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Something too liberal ;-pray thee, take pain

To allay with some cold drops of modesty

Thy skipping spirit; lest, through thy wild behaviour, I be misconstru'd in the place I go to,

And lose my hopes.

Gra. Signior Bassanio, hear me :

If I do not put on a sober habit,

Talk with respect, and swear but now and then,
Wear prayer-books in my pocket, look demurely;
Nay more, while grace is saying, hood mine eyes
Thus with my hat, and sigh, and say, amen;
Use all the observance of civility,

Like one well studied in a sad ostent

To please his grandam, never trust me more.
Bass. Well, we shall see your bearing.

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Gra. Nay, but I bar to night; you shall not gage

me

By what we do to-night.

Bass. No, that were pity;

I would entreat you rather to put on

Your boldest suit of mirth, for we have friends
That purpose merriment: But fare you well,

I have some business.

Gra. And I must to Lorenzo, and the rest; But we will visit you at supper-time.

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[Exeunt.

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SCENE III.

SHYLOCK'S House. Enter JESSICA and LAUNCELOT.

Jes. I am sorry, thou wilt leave my father so;
Our house is hell, and thou, a merry devil,
Didst rob it of some taste of tediousness:
But fare thee well; there is a ducat for thee.
And, Launcelot, soon at supper shalt thou see
Lorenzo, who is thy new master's guest:
Give him this letter; do it secretly,
And so farewel; I would not have my
See me talk with thee.

father

Laun. Adieu!-tears exhibit my tongue.

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Most beautiful Pagan,-most sweet Jew! if a Christian did not play the knave, and get thee, I am much deceiv'd; but, adieu! these foolish drops do somewhat drown my manly spirit; adieu!

[Exit. 272

Jes. Farewel, good Launcelot.-
Alack, what heinous sin is it in me,
To be asham'd to be my father's child!
But though I am a daughter to his blood,
I am not to his manners: O Lorenzo,
If thou keep promise, I shall end this strife;
Become a Christian, and thy loving wife.

[Exit.

SCENE

SCENE IV.

The Street. Enter GRATIANO, LORENZO, SALARINO, and SALANIO.

Lor. Nay, we will slink away in supper-time; Disguise us at my lodging, and return

All in an hour.

Gra. We have not made good preparation.

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Sal. We have not spoke us yet of torch-bearers, Sala. 'Tis vile, unless it may be quaintly ordered; And better, in my mind, not undertook.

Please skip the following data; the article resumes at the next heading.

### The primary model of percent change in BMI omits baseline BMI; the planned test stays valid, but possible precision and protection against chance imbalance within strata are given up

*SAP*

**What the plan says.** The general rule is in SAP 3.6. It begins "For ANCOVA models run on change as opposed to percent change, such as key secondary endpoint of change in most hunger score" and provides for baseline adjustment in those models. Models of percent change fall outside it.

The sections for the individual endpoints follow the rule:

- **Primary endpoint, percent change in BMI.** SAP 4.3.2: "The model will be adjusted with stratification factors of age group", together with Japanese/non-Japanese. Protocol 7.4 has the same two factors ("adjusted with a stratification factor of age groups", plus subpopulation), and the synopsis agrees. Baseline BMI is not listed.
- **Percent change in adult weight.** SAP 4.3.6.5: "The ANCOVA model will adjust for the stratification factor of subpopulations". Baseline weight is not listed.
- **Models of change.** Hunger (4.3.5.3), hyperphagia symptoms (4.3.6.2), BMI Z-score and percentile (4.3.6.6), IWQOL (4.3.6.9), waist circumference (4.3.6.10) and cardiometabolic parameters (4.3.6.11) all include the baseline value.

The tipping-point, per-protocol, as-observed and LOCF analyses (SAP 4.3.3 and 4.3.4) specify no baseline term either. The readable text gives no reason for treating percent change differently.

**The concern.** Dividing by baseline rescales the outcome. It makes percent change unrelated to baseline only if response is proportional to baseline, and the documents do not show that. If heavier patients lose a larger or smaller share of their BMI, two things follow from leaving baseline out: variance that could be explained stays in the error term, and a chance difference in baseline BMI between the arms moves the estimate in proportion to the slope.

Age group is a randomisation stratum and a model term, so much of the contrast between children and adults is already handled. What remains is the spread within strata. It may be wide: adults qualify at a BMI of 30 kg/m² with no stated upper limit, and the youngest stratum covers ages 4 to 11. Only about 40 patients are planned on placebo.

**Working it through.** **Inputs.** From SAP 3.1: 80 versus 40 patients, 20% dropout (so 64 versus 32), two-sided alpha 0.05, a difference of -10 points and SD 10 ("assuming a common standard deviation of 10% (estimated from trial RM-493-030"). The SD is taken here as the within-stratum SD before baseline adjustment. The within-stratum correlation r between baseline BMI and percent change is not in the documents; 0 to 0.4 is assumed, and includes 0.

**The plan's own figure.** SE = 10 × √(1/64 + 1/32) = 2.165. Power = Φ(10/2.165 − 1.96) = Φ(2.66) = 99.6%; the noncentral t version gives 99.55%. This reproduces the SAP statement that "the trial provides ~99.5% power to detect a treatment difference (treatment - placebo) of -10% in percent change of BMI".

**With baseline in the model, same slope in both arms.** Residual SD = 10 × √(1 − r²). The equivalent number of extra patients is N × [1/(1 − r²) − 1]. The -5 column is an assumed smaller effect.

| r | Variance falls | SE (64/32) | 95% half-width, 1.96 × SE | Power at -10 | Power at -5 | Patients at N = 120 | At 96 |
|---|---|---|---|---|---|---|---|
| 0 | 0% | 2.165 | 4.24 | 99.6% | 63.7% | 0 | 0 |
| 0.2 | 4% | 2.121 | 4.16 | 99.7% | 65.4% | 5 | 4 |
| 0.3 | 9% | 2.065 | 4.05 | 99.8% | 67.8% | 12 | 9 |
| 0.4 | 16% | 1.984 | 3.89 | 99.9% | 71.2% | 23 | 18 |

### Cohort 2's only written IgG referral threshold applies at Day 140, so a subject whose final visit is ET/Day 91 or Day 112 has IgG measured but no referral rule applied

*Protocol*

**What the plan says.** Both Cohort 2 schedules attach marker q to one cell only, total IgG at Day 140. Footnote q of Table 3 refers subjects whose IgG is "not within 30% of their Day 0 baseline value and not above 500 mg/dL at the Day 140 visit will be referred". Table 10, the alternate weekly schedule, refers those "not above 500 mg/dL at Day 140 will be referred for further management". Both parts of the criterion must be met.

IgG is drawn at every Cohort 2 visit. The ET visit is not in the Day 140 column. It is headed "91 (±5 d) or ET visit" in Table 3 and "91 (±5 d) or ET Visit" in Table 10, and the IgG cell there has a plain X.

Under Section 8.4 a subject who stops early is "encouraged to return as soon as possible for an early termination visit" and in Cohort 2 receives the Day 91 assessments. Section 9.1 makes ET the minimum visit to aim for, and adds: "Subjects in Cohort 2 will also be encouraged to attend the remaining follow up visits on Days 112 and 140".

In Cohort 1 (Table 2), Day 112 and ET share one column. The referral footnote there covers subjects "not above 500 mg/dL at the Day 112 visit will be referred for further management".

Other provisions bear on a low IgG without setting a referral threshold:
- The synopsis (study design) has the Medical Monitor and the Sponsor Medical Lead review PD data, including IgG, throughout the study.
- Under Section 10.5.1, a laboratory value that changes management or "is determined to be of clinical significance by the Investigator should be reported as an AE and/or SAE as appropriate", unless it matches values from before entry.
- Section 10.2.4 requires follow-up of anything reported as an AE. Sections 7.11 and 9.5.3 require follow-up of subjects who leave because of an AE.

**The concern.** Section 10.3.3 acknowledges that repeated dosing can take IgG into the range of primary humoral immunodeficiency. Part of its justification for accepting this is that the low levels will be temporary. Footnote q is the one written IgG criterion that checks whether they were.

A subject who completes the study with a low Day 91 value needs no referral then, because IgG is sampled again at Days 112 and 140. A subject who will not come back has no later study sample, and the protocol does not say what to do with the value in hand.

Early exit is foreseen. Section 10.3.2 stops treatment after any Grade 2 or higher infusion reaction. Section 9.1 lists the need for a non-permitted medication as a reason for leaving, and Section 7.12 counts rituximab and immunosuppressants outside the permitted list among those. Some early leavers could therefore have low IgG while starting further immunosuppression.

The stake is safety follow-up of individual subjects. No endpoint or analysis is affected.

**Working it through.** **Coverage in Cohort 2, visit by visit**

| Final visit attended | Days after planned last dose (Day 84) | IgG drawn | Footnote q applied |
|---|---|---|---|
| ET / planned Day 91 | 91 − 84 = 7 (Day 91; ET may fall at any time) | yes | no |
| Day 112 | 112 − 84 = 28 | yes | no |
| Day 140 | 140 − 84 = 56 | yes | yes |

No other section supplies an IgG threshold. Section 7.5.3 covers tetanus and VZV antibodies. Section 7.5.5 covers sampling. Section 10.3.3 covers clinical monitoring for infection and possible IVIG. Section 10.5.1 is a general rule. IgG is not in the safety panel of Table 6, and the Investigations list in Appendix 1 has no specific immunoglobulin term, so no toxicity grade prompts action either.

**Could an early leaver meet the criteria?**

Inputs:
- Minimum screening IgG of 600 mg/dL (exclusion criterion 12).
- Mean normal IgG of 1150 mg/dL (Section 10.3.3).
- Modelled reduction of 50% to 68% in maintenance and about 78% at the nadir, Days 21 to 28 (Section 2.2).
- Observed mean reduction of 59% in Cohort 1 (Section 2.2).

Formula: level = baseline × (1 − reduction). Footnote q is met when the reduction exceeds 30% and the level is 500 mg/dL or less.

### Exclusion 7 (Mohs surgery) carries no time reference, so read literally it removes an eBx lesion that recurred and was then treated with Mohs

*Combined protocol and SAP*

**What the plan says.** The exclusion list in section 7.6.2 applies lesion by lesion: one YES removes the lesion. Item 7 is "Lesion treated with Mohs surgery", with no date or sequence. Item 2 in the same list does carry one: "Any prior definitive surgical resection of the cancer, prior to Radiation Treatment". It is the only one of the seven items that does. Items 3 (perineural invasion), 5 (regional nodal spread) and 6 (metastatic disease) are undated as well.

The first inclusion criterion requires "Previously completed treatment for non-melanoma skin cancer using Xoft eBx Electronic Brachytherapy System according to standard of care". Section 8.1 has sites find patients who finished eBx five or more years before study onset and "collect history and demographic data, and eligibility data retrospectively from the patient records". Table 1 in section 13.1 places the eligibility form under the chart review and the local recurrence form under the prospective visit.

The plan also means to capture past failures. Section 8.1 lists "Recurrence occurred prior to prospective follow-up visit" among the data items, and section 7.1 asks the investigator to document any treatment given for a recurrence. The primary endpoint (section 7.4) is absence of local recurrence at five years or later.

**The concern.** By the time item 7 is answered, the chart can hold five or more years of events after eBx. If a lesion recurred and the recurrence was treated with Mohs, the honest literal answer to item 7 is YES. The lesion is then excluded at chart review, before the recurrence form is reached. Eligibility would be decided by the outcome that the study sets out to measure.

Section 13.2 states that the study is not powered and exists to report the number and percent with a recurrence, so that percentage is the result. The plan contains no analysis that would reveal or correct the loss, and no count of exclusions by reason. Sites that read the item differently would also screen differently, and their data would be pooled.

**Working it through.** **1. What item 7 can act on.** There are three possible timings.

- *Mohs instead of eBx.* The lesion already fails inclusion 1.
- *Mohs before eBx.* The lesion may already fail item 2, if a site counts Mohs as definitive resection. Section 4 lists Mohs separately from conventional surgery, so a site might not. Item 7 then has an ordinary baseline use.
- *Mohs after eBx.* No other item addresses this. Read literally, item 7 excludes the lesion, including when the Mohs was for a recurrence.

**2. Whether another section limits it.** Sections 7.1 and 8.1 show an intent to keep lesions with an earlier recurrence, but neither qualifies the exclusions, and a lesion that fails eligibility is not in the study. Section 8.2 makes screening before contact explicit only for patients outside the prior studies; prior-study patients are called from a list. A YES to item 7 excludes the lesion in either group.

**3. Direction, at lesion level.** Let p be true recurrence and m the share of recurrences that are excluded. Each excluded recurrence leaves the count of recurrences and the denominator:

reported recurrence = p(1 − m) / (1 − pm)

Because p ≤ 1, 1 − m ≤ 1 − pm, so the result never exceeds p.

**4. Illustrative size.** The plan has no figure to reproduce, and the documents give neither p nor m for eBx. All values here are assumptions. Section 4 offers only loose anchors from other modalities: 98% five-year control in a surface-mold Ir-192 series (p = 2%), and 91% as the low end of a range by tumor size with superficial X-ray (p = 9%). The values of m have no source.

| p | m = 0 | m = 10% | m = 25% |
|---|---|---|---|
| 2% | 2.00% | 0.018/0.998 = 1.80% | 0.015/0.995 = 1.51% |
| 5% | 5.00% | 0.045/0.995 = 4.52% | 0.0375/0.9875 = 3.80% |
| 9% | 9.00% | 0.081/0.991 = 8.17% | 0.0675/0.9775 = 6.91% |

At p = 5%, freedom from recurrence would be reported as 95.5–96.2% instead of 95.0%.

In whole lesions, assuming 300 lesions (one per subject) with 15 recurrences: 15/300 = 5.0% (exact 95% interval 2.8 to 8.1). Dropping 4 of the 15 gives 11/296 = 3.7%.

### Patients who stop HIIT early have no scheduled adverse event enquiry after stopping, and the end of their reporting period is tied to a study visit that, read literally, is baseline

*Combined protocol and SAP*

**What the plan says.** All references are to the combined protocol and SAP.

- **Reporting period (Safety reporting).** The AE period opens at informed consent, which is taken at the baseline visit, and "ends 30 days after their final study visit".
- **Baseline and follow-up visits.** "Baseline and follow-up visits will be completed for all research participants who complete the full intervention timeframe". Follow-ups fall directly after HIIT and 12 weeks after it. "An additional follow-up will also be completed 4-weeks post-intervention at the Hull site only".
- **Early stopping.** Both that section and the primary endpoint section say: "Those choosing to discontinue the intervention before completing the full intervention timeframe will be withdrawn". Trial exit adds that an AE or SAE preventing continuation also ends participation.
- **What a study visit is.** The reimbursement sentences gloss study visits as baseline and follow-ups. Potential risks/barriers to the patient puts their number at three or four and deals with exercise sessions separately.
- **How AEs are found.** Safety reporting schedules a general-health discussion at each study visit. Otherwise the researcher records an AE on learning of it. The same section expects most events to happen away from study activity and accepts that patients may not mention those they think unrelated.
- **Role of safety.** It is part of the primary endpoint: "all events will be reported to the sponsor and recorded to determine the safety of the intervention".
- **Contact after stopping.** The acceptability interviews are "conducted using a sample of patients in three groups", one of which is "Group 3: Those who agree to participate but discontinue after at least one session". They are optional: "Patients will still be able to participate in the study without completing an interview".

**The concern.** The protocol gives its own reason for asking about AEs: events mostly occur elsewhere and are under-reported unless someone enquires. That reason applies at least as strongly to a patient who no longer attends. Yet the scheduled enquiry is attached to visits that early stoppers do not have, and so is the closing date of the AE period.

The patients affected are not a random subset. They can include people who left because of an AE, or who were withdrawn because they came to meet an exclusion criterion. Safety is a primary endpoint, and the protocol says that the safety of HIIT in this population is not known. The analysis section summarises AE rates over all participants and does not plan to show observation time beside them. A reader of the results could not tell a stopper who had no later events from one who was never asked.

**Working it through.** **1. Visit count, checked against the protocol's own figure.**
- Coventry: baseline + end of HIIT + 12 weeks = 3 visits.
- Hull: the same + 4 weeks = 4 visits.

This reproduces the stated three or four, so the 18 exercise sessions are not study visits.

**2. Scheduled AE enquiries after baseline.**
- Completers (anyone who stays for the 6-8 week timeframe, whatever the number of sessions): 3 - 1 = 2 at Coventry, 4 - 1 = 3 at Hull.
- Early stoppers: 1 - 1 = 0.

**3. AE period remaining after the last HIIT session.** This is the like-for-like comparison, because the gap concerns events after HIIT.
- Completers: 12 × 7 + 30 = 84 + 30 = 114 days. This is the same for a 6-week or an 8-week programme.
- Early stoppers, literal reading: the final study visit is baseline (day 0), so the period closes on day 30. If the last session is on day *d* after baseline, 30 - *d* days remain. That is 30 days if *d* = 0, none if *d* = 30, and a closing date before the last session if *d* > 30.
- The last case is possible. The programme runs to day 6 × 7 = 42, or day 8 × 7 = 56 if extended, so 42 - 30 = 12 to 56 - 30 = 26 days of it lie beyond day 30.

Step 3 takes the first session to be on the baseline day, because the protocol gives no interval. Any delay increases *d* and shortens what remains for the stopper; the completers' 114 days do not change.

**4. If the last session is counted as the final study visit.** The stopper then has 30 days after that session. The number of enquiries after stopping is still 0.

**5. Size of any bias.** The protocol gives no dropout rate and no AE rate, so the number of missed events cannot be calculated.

Lor. 'Tis now but four a-clock; we have two hours

To furnish us :

Enter LAUNCELOT, with a Letter.

Friend Launcelot, what's the news?

Laun. An it shall please you to break up this, it shall seem to signify.

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Lor. I know the hand: in faith, 'tis a fair hand; And whiter than the paper it writ on,

Is the fair hand that writ.

Gra. Love-news, in faith.
Laun. By your leave, sir.

Lor. Whither goest thou?

Laun. Marry, sir, to bid my old master the Jew to sup to night with my new master the Christian. Lor. Hold here, take this :-tell gentle Jessica,

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I will not fail her ;-Speak it privately: go.-
Gentlemen,

Will you prepare you for this masque to-night?
I am provided of a torch-bearer.

301

[Exit LAUN.

Sal. Ay, marry, I'll be gone about it straight.
Sala. And so will I.

Lor. Meet me, and Gratiano,

At Gratiano's lodging some hour hence.

Sal. 'Tis good we do so.

[Exeunt SALAR. and SALAN,

Gra, Was not that letter from fair Jessica?

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Lor. I must needs tell thee all she hath di

rected,

:

How I must take her from her father's house;
What gold, and jewels, she is furnish'd with;
What page's suit she hath in readiness.
If e'er the Jew her father come to heaven,
It will be for his gentle daughter's sake:
And never dare misfortune cross her foot,
Unless she do it under this excuse,-
That she is issue to a faithless Jew.

Come, go with me; peruse this, as thou goest: 320
Fair Jessica shall be my torch-bearer.

[Exeunt.

SCENE V.

SHYLOCK'S House.

Enter SHYLOCK, and LAUN

CELOT.

Shy. Well, thou shalt see, thy eyes shall be thy

judge,

The difference of old Shylock and Bassanio :

What,

What, Jessica!-thou shalt not gormandize,
As thou hast done with me;-What, Jessica!-
And sleep and snore, and rend apparel out;→
Why, Jessica, I say!

Laun. Why, Jessica!

Shy. Who bids thee call? I do not bid thee call, Laun. Your worship was wont to tell me, that I could do nothing without bidding.

Enter JESSICA.

Jes. Call you? What is your will?
Shy. I am bid forth to supper, Jessica;
There are my keys :-But wherefore should I go?
I am not bid for love; they flatter me :
But yet I'll go in hate, to feed upon
The prodigal Christian.-Jessica, my girl,
Look to my house :-I am right loth to go;
There is some ill a brewing towards my rest,
For I did dream of money-bags to night.

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340 Laun. I beseech you, sir, go; my young master doth expect your reproach,

Shy. So do I his.

Laun. And they have conspired together,-I will not say, you shall see a masque; but if you do, then it was not for nothing that my nose fell a bleeding on black-monday last, at six o'clock i' the morning, falling out that year on Ash-Wednesday was four year in the afternoon.

Shy. What are there masques? Hear you me, Jessica:

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Lock

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